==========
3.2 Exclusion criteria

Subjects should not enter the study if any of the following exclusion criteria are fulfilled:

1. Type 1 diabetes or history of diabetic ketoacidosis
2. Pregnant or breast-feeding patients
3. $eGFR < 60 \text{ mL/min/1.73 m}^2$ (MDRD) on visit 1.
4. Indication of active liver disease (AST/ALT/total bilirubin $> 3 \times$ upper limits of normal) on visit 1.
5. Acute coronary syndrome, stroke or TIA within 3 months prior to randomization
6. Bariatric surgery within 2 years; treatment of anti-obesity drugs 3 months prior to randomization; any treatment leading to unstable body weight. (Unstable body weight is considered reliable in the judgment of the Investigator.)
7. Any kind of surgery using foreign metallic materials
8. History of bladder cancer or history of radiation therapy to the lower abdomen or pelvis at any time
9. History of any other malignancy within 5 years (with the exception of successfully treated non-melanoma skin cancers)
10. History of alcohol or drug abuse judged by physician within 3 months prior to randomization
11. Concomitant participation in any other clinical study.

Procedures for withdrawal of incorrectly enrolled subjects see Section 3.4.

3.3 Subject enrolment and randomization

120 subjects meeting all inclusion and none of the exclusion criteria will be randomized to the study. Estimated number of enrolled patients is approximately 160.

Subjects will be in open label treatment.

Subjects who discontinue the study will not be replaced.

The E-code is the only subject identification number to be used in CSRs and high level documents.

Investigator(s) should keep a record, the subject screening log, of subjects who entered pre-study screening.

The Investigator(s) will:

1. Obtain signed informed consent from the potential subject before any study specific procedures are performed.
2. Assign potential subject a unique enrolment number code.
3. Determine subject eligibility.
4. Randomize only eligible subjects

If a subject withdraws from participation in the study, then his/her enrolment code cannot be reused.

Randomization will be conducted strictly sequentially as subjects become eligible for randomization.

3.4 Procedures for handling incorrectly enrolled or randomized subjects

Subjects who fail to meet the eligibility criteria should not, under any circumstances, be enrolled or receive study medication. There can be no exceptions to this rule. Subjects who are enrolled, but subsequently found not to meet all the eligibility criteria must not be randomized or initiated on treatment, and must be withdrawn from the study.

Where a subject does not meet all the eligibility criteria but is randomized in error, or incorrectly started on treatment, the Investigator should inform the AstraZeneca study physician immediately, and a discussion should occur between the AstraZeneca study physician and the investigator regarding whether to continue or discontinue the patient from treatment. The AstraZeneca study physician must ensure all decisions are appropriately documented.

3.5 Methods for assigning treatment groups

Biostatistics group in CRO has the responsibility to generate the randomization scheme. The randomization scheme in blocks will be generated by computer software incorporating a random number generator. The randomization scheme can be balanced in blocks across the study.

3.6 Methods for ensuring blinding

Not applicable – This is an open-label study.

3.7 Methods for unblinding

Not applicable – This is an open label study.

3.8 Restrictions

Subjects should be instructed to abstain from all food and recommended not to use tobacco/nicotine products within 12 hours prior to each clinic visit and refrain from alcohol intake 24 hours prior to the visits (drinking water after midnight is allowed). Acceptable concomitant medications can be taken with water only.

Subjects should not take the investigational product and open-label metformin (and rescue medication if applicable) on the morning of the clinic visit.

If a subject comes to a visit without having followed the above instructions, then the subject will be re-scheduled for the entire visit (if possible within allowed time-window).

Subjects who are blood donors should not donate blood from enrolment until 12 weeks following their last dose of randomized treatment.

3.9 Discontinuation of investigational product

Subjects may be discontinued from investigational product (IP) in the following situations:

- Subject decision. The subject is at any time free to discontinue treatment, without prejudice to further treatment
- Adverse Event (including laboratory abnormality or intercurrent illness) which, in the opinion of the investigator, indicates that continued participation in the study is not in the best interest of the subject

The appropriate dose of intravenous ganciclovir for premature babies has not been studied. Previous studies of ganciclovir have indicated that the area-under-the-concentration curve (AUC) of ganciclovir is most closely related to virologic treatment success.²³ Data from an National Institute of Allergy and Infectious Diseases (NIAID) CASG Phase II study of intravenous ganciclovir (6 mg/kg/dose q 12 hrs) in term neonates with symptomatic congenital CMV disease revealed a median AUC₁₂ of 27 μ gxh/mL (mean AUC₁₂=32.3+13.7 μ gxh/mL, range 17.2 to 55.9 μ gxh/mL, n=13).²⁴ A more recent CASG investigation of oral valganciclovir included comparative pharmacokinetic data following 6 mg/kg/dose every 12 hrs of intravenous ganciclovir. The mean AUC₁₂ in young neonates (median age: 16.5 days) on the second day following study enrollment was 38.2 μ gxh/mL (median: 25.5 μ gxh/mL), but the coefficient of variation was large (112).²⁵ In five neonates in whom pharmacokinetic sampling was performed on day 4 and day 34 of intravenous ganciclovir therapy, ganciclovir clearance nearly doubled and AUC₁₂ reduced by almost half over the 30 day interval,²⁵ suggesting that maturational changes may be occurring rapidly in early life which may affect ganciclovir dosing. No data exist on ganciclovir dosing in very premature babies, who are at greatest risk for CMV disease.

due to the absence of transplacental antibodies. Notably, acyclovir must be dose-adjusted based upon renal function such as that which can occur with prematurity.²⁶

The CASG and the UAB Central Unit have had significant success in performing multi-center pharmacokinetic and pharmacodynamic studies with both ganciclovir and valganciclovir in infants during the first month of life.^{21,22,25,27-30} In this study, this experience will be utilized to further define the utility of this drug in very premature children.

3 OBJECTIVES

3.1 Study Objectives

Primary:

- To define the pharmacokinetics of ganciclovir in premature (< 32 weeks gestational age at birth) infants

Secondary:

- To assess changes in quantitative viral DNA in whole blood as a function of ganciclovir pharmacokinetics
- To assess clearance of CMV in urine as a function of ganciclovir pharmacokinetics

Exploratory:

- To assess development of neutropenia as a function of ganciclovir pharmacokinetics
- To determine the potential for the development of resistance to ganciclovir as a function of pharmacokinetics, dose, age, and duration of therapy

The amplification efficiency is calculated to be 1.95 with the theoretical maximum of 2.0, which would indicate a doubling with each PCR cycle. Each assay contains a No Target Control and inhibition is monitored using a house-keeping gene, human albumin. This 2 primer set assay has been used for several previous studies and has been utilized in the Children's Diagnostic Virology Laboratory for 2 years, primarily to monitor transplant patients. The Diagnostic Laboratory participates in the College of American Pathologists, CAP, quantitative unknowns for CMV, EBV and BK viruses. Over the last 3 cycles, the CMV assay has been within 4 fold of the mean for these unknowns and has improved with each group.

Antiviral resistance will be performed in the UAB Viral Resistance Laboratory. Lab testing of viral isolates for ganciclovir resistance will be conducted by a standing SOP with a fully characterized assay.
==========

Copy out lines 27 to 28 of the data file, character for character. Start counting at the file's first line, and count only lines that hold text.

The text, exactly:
Randomization will be conducted strictly sequentially as subjects become eligible for randomization.

3.4 Procedures for handling incorrectly enrolled or randomized subjects